Is Organic Food Worth It?

The federal government annually spends millions of taxpayer dollars promoting and regulating organic agriculture. Is it worth it?

In a piece for Real Clear Science, I explain why pro-organic arguments made by the likes of popular television health guru, Dr. Oz, are just plain wrong.

Remember the large-scale study from Stanford last month that said that organic foods aren’t necessarily healthier? The study has spurred a raging debate between organic food advocates and skeptics who think conventional produce is just as safe and wholesome.

A discussion on Dr. Oz’s popular television show earlier this month represented the pro-organic position. Dr. Oz said we simply shouldn’t believe the Stanford study. He said all the headlines got it wrong. Dr. Oz wants us to eat organic food because he thinks the pesticides used in conventional farming put us at risk, while organic food – even though pesticides are used to grow it too – are safe.

Dr. Oz’s unopposed guest, Dr. Alan Greene, said, “Organic food by definition is grown without ‘toxic synthetic pesticides.’”

Wait a second.
 Is organic food really grown without synthetic pesticides? No. The USDA permits organic growers to use approved synthetic pesticides.
 The USDA’s National Organic Program states, “In general, synthetic substances are prohibited unless specifically allowed and non-synthetic substances are allowed unless specifically prohibited.”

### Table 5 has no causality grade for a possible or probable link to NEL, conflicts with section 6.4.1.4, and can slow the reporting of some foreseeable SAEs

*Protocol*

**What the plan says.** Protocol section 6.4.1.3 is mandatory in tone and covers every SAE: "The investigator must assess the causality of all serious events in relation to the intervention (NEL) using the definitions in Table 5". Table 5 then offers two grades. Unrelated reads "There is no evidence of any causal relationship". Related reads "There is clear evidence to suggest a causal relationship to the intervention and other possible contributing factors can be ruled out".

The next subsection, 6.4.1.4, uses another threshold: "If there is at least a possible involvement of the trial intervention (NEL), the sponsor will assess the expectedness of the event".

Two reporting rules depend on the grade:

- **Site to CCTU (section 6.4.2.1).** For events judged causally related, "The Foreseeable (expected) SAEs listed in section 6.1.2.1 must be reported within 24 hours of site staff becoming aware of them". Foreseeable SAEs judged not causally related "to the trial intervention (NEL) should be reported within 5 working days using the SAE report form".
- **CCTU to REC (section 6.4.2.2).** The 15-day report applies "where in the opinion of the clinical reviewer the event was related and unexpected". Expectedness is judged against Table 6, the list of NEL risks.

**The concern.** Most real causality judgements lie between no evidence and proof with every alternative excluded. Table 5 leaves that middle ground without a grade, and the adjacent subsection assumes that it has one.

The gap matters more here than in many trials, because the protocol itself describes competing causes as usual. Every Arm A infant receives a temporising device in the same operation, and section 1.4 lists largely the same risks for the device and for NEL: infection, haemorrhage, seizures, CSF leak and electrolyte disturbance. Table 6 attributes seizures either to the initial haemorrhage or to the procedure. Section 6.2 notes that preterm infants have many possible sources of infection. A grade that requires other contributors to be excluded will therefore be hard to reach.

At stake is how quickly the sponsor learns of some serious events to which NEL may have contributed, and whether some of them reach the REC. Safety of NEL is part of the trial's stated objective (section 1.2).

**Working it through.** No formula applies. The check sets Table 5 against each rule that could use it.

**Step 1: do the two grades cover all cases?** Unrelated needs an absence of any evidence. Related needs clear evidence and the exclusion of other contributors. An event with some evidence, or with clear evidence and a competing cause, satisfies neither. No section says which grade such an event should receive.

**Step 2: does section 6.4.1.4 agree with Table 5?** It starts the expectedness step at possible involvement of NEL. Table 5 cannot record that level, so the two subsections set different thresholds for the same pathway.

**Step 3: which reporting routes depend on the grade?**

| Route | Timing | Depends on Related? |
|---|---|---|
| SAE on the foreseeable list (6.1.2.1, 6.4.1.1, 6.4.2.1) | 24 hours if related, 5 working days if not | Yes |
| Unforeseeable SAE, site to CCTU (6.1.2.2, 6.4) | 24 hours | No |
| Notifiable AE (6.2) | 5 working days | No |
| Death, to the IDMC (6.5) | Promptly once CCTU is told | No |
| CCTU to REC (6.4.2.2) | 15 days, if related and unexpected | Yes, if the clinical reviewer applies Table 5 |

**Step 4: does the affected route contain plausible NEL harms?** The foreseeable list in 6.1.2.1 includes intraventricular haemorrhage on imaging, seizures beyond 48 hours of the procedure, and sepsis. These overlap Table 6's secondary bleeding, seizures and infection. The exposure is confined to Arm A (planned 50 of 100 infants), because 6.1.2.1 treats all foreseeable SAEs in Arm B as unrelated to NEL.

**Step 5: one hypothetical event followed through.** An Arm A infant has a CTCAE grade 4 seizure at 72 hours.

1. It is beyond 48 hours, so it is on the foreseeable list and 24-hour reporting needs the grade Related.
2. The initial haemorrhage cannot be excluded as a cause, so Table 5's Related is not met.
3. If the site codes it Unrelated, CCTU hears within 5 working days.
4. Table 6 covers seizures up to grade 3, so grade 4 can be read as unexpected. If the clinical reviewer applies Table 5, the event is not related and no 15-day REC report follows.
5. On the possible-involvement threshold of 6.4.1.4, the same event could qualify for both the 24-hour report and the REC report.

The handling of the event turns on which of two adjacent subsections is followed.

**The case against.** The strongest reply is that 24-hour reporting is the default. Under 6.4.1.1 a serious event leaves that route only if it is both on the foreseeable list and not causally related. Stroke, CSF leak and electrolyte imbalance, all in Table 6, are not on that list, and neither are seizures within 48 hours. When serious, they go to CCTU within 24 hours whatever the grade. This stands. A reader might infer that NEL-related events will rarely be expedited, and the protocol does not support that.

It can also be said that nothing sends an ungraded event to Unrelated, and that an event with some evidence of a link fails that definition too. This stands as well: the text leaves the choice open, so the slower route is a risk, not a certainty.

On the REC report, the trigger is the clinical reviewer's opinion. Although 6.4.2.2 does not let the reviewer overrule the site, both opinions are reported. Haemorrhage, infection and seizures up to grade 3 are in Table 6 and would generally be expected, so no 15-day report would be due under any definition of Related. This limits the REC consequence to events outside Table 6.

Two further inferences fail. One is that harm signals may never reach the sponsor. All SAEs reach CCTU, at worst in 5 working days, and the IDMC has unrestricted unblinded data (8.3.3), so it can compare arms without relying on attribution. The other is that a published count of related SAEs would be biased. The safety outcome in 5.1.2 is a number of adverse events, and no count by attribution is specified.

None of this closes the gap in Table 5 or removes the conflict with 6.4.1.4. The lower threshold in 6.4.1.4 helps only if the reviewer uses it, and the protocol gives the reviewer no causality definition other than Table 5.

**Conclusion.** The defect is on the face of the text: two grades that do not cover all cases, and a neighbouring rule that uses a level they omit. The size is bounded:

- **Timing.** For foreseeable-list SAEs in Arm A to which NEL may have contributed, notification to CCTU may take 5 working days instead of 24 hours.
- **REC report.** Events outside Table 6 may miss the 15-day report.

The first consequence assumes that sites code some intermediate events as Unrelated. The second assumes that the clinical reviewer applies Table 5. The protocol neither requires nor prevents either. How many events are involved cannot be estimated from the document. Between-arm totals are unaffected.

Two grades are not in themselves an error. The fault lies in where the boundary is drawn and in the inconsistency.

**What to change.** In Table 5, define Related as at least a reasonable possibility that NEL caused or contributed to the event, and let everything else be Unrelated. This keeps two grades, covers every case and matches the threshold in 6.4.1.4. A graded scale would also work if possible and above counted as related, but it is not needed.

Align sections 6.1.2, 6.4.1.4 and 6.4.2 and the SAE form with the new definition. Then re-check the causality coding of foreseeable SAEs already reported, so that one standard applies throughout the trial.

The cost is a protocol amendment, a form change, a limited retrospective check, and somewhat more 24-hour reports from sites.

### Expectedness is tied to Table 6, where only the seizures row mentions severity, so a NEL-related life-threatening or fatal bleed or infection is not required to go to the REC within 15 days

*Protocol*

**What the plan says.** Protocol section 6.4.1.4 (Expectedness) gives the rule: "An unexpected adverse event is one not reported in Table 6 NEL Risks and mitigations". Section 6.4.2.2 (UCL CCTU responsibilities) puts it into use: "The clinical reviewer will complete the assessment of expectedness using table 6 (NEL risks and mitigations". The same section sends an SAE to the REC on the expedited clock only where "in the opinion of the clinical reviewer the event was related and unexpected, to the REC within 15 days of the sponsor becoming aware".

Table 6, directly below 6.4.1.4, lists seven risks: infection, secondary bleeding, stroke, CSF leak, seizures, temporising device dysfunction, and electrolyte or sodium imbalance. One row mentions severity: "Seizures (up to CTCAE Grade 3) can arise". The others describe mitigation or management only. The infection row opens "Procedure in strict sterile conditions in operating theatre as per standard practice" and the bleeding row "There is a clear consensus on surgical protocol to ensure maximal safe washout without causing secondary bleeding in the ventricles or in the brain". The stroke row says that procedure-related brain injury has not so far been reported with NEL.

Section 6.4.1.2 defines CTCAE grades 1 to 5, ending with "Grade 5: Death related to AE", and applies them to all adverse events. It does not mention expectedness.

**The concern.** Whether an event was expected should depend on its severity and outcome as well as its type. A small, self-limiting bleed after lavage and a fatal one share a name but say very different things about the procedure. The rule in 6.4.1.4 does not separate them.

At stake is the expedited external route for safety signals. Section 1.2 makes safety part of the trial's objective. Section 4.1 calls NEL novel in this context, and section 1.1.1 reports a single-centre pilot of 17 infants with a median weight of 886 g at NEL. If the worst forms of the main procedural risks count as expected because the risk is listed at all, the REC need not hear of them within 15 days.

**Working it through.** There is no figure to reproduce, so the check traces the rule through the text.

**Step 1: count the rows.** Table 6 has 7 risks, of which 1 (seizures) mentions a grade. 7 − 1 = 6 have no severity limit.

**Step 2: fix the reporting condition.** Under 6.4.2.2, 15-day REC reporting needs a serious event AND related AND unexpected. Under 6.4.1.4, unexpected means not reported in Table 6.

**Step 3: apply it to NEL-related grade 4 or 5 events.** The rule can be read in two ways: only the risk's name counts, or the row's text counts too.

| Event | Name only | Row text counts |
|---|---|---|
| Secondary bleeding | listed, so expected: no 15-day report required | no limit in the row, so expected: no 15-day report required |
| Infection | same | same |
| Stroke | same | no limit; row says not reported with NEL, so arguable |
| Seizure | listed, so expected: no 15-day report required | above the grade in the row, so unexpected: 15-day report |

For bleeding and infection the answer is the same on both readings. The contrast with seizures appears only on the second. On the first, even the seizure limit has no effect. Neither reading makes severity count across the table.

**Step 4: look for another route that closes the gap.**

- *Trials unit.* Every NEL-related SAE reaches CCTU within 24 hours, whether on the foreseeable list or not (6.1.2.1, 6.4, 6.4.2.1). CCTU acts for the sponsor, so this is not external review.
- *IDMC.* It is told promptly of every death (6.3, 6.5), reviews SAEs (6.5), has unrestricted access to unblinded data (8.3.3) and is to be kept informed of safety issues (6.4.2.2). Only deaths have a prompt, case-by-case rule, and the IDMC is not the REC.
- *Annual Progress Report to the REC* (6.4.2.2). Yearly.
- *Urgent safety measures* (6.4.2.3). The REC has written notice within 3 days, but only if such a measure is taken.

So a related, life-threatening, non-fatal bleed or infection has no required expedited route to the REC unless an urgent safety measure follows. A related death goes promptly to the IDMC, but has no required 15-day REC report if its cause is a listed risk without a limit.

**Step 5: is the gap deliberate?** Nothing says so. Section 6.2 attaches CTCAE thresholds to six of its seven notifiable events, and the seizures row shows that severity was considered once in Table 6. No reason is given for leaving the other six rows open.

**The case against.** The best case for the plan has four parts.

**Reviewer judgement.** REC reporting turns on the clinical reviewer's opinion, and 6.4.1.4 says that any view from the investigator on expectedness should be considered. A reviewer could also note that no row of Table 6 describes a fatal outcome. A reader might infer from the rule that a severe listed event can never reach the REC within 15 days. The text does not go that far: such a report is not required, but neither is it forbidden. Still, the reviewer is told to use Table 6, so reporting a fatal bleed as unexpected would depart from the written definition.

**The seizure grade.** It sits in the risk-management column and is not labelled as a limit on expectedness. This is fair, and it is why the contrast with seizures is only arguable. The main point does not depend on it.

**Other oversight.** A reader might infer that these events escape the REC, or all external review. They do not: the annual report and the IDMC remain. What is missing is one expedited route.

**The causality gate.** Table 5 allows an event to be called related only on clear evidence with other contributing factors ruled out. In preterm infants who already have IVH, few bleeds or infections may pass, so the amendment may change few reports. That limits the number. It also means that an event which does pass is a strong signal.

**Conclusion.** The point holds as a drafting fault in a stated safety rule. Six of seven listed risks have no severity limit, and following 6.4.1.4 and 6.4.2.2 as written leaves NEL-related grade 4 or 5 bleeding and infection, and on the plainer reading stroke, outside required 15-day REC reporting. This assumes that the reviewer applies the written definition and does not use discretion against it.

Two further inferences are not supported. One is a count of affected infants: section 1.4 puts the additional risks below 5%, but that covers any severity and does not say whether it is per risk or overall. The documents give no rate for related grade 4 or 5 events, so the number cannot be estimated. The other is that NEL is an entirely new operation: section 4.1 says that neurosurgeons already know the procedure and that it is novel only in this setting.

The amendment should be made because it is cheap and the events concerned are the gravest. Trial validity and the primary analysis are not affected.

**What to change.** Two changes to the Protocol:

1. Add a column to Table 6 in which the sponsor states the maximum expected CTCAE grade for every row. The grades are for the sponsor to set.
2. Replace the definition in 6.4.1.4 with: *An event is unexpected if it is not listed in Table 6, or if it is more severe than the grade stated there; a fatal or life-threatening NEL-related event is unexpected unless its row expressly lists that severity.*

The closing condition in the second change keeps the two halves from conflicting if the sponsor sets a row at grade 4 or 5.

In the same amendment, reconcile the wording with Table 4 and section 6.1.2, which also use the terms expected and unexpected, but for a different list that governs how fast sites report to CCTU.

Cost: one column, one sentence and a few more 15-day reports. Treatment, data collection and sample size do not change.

Even organic food advocates admit pesticides are used on organic food. Jeff Gillman, a professor of nursery management at the University of Minnesota, told NPR’s “Shots” blog last year, “When people are buying organic food, they often make the incorrect assumption that there are no pesticides.”

Additionally, low levels of approved synthetic pesticides (e.g., pesticide residues found on food) are completely safe for consumers, both on organic and conventionally-grown produce.

So, Dr. Greene and Dr. Oz are wrong. Yet, if you still buy into their faulty logic, then you would be forced to conclude that the trace levels of pesticides used on organic produce are also toxic. Essentially, all food grown on farms is poisonous.

Of course, that’s not true, so where do these fears come from? Often clumsy experiments that show that high-level exposure in lab animals causes cancer and other negative health outcomes.

Toxicologists rely on the maxim that “the dose makes the poison.” Organic activists appear to reject this for conventional food but hypocritically embrace it for organic food. Dr. Oz found two different types of pesticides in organic peaches. That was okay, but he grandstanded when he found “seven pesticides… seven!” on conventional peaches.

Scientific American raised the same question Dr. Oz did: Are lower pesticide residues a good reason to buy organic?
 The piece, by Christie Wilcox, explains that the answer is a resounding “no.”
 Wilcox explained: